A member of the Cherokee Nation, Adrienne Keene, came to the Colorado State Campus on Thursday evening to speak on racism, cultural appropriation and Indigenous social media.
Keene, author of the Native Appropriations blog, hosts and engages in discussions of stereotypes and cultural appropriation of Native people within popular culture music, fashion and film. She works towards re-framing how contemporary Native cultures are seen and portrayed.
“It’s hard to measure the impact of talks like this, it’s always really powerful for me to think about that over 100 people were able to see and hear about the work that I do,” Keene said. “When I was in Mississippi at Ole Miss, a professor there had forwarded me a paper that one of her students had written for my talk, and that was powerful to read and hear.”
Keene after attending Harvard Graduate School of Education holds a Ph.D. in culture, communities and education. She is also currently an assistant professor in the American studies department at Brown University.
The keynote address, held in one of the ballrooms of the Lory Student Center, drew in over 100 people, more than double the expected attendance.
The event was sponsored by the CSU Native American Cultural Center and RamEvents.
CSU masters student and Native liaison for the office of financial aid, Heidi Stuckert, attended the event to better understand the culture.
“I feel like the Native community, the narrative and stories we have are false and ground in media and stereotypes,” Stuckert said. “This speaker offered a counter voice to that as Natives.”
Keene addressed the Dakota Access Pipeline, and the growing tensions that surround the further construction. Keene talked about how, after she spent time standing in solidarity against a pipeline that will go through the sacred territory of the Standing Rock Sioux Reservation and put a main source of drinking water at risk, she was disappointed to see the appropriation of the Native culture during the weekend of Halloween.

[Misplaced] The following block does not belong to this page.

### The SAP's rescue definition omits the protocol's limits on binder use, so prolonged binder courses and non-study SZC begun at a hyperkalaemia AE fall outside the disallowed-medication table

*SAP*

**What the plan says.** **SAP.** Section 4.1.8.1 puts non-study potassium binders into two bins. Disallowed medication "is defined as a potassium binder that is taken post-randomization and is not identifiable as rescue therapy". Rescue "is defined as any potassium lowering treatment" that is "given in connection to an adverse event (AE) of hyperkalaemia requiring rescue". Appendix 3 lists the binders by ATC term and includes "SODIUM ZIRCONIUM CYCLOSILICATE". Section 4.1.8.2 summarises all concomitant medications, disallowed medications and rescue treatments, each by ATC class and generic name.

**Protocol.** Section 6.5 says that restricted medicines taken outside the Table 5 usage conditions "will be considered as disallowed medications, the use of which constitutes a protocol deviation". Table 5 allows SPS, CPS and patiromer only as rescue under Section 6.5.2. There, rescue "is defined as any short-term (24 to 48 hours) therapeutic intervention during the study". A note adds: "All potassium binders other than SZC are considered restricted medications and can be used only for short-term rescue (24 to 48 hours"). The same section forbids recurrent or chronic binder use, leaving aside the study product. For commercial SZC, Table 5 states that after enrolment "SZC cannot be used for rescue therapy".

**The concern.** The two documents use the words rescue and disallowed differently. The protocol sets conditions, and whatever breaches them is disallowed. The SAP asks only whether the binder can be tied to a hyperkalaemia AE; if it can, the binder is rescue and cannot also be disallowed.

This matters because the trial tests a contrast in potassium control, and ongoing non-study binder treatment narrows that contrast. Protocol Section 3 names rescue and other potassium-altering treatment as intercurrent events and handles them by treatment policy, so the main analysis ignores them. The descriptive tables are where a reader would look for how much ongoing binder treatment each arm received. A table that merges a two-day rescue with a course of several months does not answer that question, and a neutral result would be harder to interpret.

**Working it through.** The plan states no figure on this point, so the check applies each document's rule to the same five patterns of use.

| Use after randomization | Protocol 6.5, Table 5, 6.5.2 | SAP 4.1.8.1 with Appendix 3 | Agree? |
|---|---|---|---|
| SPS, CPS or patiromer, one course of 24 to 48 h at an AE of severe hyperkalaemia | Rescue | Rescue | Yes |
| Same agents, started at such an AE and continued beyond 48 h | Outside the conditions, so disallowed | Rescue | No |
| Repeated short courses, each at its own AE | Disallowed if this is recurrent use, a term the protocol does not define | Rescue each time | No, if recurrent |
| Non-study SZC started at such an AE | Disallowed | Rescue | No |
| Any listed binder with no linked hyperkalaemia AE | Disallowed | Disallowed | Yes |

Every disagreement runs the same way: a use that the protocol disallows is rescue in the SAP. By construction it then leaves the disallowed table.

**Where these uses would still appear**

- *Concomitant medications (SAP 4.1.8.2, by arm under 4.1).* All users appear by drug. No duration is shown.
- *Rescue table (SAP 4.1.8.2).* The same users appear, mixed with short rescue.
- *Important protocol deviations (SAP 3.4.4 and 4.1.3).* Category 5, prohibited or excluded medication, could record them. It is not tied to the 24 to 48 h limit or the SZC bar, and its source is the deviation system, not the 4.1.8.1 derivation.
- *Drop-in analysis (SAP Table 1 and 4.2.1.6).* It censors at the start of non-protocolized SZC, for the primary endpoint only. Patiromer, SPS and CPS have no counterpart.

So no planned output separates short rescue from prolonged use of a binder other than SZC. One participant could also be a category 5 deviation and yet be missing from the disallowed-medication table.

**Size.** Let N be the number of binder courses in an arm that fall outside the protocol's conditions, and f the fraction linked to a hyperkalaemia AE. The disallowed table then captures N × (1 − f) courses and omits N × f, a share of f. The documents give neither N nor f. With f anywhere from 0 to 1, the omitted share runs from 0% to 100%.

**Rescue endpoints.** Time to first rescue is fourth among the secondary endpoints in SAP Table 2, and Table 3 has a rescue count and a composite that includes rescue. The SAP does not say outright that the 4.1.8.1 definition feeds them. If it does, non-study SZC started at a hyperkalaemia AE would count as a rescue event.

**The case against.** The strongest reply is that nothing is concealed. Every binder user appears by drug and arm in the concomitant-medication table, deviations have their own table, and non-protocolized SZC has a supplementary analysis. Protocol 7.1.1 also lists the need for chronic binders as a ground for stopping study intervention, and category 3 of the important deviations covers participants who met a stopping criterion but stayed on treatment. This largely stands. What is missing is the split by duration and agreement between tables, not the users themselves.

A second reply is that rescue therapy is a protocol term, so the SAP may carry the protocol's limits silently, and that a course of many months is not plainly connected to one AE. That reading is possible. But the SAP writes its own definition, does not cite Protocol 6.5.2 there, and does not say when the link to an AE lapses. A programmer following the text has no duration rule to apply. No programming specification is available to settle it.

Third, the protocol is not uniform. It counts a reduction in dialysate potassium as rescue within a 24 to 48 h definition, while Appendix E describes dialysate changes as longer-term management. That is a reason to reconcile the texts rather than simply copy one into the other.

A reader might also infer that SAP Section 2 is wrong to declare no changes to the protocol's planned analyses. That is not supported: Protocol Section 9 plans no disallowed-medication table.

Many people posted pictures to social media dressed as the protesters that call themselves “water warriors” for Halloween and wore headdresses, thinking that it would represent standing in solidarity.
Appropriation of Native cultures, symbols, and traditions was also a highlight of Keene’s address when she discussed how many clothing outlets sold clothing disrespectful to the Native culture.
Keene said she uses the opportunities that she has to speak on campuses about how using the symbols, headdresses and designs that inherently went against Natives culture, reduced what they stood for and believe in into something that can be bought or sold.
With the controversy surrounding the recent election and the high publicity status of the Dakota Access Pipeline, Keene spoke on how important the Native American Heritage month of November is for college students that identify within the Native cultures, and to create spaces that can have shared languages.
She discussed how while living in the dorms she was not allowed to smudge, which is a cultural practice of burning sage, because it would set off the smoke detectors in the dorms.
Creating groups on campuses and providing a space for Natives to be heard is an important aspect of overcoming legislation that can be crippling to cultural practices on campus, Keene said.
“I think it’s important for folks to feel solidarity and to feel validated, especially for Native people,” Keene said. “It truly is racism that this is rooted in colonialism and this has deep significance and impact in our communities.”
More information on Native American Heritage Month events at CSU can be found at the Native American Cultural Center website.
Reporter Karissa Miller can be reached at email@example.com or on Twitter at @KarissaMiller17.